In this section, the basic mechanisms involved in transforming a speech waveform into a sequence of parameter vectors will be described. Throughout this section, it is assumed that the SOURCEKIND is WAVEFORM and that data is being read from a HTK format file via HWAVE. Reading from different format files is described below in section 5.8. Much of the material in this section also applies to data read direct from an audio device, the additional features needed to deal with this latter case are described later in section 5.9.
The overall process is illustrated in Fig. 5.2 which shows the sampled waveform being converted into a sequence of parameter blocks. In general, HTK regards both waveform files and parameter files as being just sample sequences, the only difference being that in the former case the samples are 2-byte integers and in the latter they are multi-component vectors. The sample rate of the input waveform will normally be determined from the input file itself. However, it can be set explicitly using the configuration parameter SOURCERATE. The period between each parameter vector determines the output sample rate and it is set using the configuration parameter TARGETRATE. The segment of waveform used to determine each parameter vector is usually referred to as a window and its size is set by the configuration parameter WINDOWSIZE. Notice that the window size and frame rate are independent. Normally, the window size will be larger than the frame rate so that successive windows overlap as illustrated in Fig. 5.2.
For example, a waveform sampled at 16kHz would be converted into 100 parameter vectors per second using a 25 msec window by setting the following configuration parameters.
SOURCERATE = 625 TARGETRATE = 100000 WINDOWSIZE = 250000Remember that all durations are specified in 100 nsec units.
Independent of what parameter kind is required, there are some simple pre-processing operations that can be applied prior to performing the actual signal analysis. Firstly, the DC mean can be removed from the source waveform by setting the Boolean configuration parameter ZMEANSOURCE to true (i.e. T). This is useful when the original analogue-digital conversion has added a DC offset to the signal. It is applied to each window individually so that it can be used both when reading from a file and when using direct audio input.
Secondly, it is common practice to pre-emphasise the signal by applying the first order difference equation
to the samples in each window. Here k is the pre-emphasis coefficient which should be in the range . It is specified using the configuration parameter PREEMCOEF . Finally, it is usually beneficial to taper the samples in each window so that discontinuities at the window edges are attenuated. This is done by setting the Boolean configuration parameter USEHAMMING to true. This applies the following transformation to the samples in the window
When both pre-emphasis and Hamming windowing are enabled, pre-emphasis is performed first.
In practice, all three of the above are usually applied. Hence, a configuration file will typically contain the following
ZMEANSOURCE = T USEHAMMING = T PREEMCOEF = 0.97Certain types of artificially generated waveform data can cause numerical overflows with some coding schemes. In such cases adding a small amount of random noise to the waveform data solves the problem. The noise is added to the samples using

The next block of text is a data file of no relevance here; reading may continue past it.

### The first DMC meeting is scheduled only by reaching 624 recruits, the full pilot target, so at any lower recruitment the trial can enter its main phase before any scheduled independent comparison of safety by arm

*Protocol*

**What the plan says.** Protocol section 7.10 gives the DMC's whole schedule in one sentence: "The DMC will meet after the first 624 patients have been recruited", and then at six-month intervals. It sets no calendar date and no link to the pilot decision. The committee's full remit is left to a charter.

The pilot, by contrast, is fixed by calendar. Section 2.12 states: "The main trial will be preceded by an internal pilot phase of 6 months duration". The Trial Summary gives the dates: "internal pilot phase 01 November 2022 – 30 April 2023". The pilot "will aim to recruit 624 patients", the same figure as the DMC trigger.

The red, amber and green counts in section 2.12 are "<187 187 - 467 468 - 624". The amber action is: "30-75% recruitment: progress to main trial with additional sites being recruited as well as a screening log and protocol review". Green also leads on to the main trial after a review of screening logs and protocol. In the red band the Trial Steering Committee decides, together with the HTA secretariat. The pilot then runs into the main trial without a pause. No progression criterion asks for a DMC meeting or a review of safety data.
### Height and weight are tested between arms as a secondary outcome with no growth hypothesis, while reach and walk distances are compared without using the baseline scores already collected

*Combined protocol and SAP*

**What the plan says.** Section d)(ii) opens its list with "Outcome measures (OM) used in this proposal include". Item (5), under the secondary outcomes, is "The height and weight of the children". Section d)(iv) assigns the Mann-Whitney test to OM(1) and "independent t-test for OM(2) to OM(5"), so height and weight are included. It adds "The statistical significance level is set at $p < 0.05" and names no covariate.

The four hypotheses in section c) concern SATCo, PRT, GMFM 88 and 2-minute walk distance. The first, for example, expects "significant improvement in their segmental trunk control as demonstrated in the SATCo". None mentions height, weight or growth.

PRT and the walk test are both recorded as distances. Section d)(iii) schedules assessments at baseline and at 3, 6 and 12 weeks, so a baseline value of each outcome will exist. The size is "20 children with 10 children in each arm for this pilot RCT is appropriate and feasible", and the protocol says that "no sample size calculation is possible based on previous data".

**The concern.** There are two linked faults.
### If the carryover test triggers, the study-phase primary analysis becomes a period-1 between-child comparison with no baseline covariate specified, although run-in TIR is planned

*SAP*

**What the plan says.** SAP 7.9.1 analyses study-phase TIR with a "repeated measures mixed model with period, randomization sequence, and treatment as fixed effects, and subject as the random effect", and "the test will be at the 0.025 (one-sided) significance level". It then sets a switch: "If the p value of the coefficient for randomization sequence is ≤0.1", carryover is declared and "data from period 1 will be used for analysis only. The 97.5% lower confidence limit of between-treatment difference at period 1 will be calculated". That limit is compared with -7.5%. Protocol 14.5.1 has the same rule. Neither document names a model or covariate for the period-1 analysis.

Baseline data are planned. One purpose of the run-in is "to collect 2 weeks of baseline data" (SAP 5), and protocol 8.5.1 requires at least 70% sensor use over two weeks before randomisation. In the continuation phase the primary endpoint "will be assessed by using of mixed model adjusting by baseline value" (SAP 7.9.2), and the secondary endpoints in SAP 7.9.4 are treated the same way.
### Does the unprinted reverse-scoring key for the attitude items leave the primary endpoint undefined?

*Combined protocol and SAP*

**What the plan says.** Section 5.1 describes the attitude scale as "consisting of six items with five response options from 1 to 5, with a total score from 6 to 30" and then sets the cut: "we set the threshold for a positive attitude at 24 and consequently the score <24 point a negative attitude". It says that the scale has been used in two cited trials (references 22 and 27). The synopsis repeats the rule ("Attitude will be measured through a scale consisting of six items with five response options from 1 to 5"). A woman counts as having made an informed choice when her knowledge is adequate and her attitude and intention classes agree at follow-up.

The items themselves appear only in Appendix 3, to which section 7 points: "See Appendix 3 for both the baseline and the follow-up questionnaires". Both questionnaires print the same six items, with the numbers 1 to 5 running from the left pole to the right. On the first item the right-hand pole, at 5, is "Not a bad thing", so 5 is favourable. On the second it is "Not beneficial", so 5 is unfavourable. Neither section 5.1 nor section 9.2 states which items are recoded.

where RND() is a uniformly distributed random value over the interval [-1.0, +1.0) and q is the scaling factor. The amount of noise added to the data (q) is set with the configuration parameter ADDDITHER (default value 0.0). A positive value causes the noise signal added to be the same every time (ensuring that the same file always gives exactly the same results). With a negative value the noise is random and the same file may produce slightly different results in different trials.
One problem that can arise when processing speech waveform files obtained from external sources, such as databases on CD-ROM, is that the byte-order may be different to that used by the machine on which HTK is running. To deal with this problem, HWAVE can perform automatic byte-swapping in order to preserve proper byte order. HTK assumes by default that speech waveform data is encoded as a sequence of 2-byte integers as is the case for most current speech databases. If the source format is known, then HWAVE will also make an assumption about the byte order used to create speech files in that format. It then checks the byte order of the machine that it is running on and automatically performs byte-swapping if the order is different. For unknown formats, proper byte order can be ensured by setting the configuration parameter BYTEORDER to VAX if the speech data was created on a little-endian machine such as a VAX or an IBM PC, and to anything else (e.g. NONVAX) if the speech data was created on a big-endian machine such as a SUN, HP or Macintosh machine.
The reading/writing of HTK format waveform files can be further controlled via the configuration parameters NATURALREADORDER and NATURALWRITEORDER. The effect and default settings of these parameters are described in section 4.9. Note that BYTEORDER should not be used when NATURALREADORDER is set to true. Finally, note that HTK can also byte-swap parameterised files in a similar way provided that only the byte-order of each 4 byte float requires inversion.